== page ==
Lacking legal teeth, Allred’s letter was nothing more than a friendly request. Ultimately, none of the seven counties using ballot drop boxes at that time took action. 

2,000 Mules  

As a candidate for secretary of state, Gray told WyoFile “we must ban ballot drop boxes.” 

“The documentary ‘2,000 Mules’ has shown how dangerous these drop boxes are,” Gray said in a June 2022 interview. “And it’s just a huge problem.”

Last week, the conservative media company behind the film “2,000 Mules” and a book by the same name issued an apology, and said it removed the film from its platforms and will cease to distribute the film or the book. When asked whether the announcement factored into his decision, Gray said WyoFile was making “misleading, out of context statements.” 

When asked to elaborate, Gray criticized WyoFile for its coverage of his 2022 campaign. 

In February, Gray did not respond to WyoFile’s request for comment when the nonprofit whose claims the film was based on admitted in court filings it has no evidence to back its assertions. 

Election judge Kay Kellner, who is seen behind a sneeze guard, works Aug. 11, 2020 helping people register to vote or cast early or absentee ballots in the Fremont County Courthouse. (Katie Klingsporn/WyoFile)

Other details

Wyoming’s election code specifies that absentee ballots shall be “mailed or delivered to the clerk,” but Gray interprets that differently than his predecessor, Buchanan, now a district court judge. 

“The plain language of the statute, which strikes a balance between allowing voters to conveniently cast their votes and maintaining the security and integrity of the early voting process, does not authorize delivery of an absentee ballot to inanimate object, such as an unstaffed ballot drop box,” Gray wrote in his letter.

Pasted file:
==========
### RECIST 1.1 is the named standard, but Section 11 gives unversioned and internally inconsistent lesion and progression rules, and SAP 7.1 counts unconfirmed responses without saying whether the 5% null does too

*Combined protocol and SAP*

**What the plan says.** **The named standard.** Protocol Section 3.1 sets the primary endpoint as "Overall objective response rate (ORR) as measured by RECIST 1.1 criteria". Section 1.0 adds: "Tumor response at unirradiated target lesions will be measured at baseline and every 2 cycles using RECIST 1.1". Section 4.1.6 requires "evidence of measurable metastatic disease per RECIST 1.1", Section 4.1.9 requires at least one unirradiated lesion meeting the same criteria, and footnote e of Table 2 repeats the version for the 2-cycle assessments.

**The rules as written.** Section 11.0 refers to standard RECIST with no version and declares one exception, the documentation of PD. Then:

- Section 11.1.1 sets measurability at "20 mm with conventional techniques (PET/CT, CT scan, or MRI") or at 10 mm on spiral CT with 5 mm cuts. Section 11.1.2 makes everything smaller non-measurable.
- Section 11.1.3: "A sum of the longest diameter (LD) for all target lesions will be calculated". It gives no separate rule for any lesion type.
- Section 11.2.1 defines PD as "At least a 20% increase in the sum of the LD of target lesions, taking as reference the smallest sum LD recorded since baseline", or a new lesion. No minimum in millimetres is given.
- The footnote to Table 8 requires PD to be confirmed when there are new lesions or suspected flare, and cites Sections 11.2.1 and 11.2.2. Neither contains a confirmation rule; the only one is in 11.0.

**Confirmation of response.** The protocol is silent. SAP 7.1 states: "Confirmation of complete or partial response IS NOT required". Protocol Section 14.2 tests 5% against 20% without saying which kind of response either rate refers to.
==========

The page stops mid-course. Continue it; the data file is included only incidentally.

The fact that the majority of county clerks have not used drop boxes in past elections is “legal evidence” for why drop boxes are not allowed in state statute, his letter states. 

“The election code requires uniformity in its application, and the fact that a few counties are deviating from the uniform, clear application of Title 22 is also problematic,” Gray added. 

In some instances, however, the election code leaves decisions up to locally elected officials, the clerks’ association said in its response, pointing to electronic pollbooks, election equipment, vote centers, precinct boundaries and absentee ballot processing.

Drop boxes are another example, according to the association. 

“The voices of our constituents as a whole help guide our decisions on this, and many other, important election administration decisions,” the association wrote. “Our great state offers a myriad of differences from one corner to the next and for that reason a blanket solution does not always serve those distinct populations in the most practical manner.” 

Absentee voting for Wyoming’s primary election begins July 23 for most residents. 


This article was originally published by WyoFile and is republished here with permission. WyoFile is an independent nonprofit news organization focused on Wyoming people, places and policy.